Why Does My Dog Smell My Breath?

Why Does My Dog Smell My Breath?

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It’s no secret that dogs love to sniff— you would too if you had a nose as powerful as theirs! But instead of just smelling flowers, dogs tend to seek out all sorts of strange scents. Dogs aren’t shy when it comes to smelling their favorite humans, and most dogs will gladly get a whiff of their owner’s breath.

What’s in our mouths that’s so interesting to dogs? Why do dogs smell our breath?

Your breath contains a lot of information about us that our dogs want to know! Your dog smells your breath to learn new things about you, like what you recently ate or your current health. There’s also a chance your dog is sniffing your mouth and face to greet you rather than smelling your breath.

This article will cover why exactly dogs enjoy smelling our breath as well as some of the interesting things they can detect.

Reason 1: Your Dog Is Just Curious (And Your Breath Smells Interesting)

Although humans and dogs may have a lot in common, we have different ways of learning about the world around us. While people gain information about their surroundings primarily through sight, your dog is able to learn all about its environment through smell.

This may seem strange until you realize that dogs have a sense of smell 10,000 to 100,000 times stronger than our own. With over 300 million smell receptors, massive portions of their brains dedicated to olfaction, and the ability to smell even when exhaling, it seems like dogs were simply made to be sniffing machines.

Your dog instinctively wants to use this important tool to discover information about everything around it, including you.

Reason 2: Your Dog Wants To Know What You Ate

While there’s a long list of reasons why your breath is so interesting to your dog, it should be no surprise that food and treats are one of the biggest motivators!

Dogs Can Smell Food Even Hours Later

Unless they’ve eaten a plateful of garlic or just drank a cup of strong coffee, most of us don’t know what others have eaten through smell alone. Your dog, on the other hand, can detect what you’ve eaten even hours after the fact.

With the ability to detect an odor as dilute as one to two parts per billion (that is, a teaspoon in two Olympic swimming pools,) your dog is equipped to smell trace particles from previous meals. Of course, you may be wondering why your dog cares what you ate.

Your Dog May Be Hoping For A Bite

An interesting study by animal behaviorists in 2009 gave surprising insight into why dogs tend to smell each other’s noses.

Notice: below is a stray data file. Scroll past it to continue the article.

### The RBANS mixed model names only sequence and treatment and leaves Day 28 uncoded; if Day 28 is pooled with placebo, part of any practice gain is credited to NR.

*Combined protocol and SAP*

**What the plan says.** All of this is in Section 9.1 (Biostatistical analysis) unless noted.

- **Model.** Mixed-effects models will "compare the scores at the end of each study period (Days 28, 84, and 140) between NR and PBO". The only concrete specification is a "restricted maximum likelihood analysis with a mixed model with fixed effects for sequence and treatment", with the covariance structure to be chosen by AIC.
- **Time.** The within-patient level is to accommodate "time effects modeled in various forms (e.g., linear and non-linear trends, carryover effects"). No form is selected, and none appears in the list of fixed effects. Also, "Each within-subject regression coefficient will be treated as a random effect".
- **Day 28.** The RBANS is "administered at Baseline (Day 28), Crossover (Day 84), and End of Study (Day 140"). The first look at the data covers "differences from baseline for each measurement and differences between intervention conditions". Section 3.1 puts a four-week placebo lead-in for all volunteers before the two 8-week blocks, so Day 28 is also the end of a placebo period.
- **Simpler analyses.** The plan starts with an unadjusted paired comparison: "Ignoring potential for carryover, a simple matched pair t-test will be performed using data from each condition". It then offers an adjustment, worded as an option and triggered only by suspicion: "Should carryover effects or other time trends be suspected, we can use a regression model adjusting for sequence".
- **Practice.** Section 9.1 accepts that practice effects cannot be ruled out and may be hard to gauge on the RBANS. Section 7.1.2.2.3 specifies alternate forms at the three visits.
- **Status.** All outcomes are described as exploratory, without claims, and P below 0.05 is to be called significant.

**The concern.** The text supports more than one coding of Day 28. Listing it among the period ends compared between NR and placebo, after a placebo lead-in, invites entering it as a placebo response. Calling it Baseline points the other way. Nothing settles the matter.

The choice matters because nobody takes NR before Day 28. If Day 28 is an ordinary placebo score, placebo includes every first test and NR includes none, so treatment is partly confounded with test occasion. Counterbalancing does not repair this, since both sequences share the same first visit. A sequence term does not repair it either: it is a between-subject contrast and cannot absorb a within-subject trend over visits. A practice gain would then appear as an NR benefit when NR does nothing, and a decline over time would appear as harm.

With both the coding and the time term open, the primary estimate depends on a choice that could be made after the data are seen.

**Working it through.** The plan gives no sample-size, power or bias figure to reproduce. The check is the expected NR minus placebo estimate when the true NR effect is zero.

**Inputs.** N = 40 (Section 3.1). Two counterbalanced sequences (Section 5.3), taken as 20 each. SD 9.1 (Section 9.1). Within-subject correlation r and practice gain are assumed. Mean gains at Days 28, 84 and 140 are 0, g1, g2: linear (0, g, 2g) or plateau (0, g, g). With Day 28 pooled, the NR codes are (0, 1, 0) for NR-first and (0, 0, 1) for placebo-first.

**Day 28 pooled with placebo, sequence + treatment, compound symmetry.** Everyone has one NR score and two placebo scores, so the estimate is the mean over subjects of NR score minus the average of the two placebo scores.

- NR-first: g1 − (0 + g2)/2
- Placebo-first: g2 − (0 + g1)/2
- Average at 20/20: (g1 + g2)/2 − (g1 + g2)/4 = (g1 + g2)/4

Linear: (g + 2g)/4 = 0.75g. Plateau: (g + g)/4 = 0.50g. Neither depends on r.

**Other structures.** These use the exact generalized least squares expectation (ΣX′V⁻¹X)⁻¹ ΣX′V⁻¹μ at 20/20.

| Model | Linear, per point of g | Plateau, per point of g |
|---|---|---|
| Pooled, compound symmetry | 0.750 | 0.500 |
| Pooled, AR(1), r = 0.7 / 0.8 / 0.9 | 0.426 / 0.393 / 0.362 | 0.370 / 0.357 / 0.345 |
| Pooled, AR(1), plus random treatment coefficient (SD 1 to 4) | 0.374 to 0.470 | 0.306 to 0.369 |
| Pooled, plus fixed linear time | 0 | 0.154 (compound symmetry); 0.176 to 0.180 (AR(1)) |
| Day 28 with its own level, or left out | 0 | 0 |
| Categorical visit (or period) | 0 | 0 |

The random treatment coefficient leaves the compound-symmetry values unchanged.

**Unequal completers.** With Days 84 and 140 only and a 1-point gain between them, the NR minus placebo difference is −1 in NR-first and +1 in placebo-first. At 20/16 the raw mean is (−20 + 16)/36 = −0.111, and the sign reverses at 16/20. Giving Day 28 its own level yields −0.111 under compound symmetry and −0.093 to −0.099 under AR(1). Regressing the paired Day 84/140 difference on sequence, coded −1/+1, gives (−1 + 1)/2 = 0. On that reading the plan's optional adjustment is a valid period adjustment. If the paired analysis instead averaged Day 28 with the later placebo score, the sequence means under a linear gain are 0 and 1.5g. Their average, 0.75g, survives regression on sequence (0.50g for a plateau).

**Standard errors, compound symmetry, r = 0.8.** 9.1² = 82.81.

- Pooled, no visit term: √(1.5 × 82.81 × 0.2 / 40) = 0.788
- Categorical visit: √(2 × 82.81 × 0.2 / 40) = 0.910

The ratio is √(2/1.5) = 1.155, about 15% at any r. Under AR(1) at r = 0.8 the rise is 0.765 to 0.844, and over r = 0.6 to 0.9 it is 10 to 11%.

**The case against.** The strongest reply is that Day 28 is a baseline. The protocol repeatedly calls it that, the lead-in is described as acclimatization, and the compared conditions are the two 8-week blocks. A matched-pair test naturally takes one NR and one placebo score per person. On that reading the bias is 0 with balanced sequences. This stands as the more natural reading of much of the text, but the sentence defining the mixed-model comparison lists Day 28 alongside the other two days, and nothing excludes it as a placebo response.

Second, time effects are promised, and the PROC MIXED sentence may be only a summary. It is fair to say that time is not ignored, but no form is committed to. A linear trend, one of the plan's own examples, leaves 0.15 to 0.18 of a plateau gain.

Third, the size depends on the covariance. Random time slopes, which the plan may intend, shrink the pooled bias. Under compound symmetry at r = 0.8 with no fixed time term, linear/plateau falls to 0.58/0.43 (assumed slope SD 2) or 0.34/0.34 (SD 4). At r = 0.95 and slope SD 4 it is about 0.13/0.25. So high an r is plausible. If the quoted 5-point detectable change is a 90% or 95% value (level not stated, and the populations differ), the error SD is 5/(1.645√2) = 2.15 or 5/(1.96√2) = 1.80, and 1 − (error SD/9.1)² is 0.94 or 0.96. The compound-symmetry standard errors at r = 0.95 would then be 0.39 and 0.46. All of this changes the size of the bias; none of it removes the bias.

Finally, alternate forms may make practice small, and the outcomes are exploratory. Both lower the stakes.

In it, dogs were paired up. One dog (the demonstrator) was allowed to search a nearby room for hidden treats. After they returned, the remaining dog (the observer) would typically greet them and smell their breath.

If the demonstrator had found food, the observer typically ran to the room they had been in to find more treats. If the demonstrator had not found any food, the observer was much less likely to search the other room.

In other words, the study showed that dogs sniff one another’s breath to get clues about where a nice treat might be! When your dog sniffs your breath, there’s a good chance they’re hoping you’ll share whatever yummy food they detect.

Reason 3: Your Dog Wants to Know About Your Health

But it isn’t just about food when it comes to your pup can learn a lot about your health just with a few sniffs of your breath.

Dogs Can Smell General Health

There is plenty that a single whiff can tell your dog about you. A person’s breath can reveal a surprising amount about their wellbeing, such as intestinal health and lung health.

This is due to the gases and Volatile Organic Compounds (VOCs) that we give off in our breath with all of the processes that go on in our bodies, such as gases given off by bacteria in our gut.

In a way, our breath can serve as an important marker for how we’re doing.

As a loving companion, of course your dog cares that you’re doing well!

Dogs Can Smell Disease

Exactly how strong a dog’s sniffer is varies from breed to breed, but every dog is equipped to smell otherwise often undetectable things.

Alongside more famous things such as specific chemicals or lost individuals, dogs are known to be able to detect a variety of diseases and disorders with better accuracy than many medical sensors.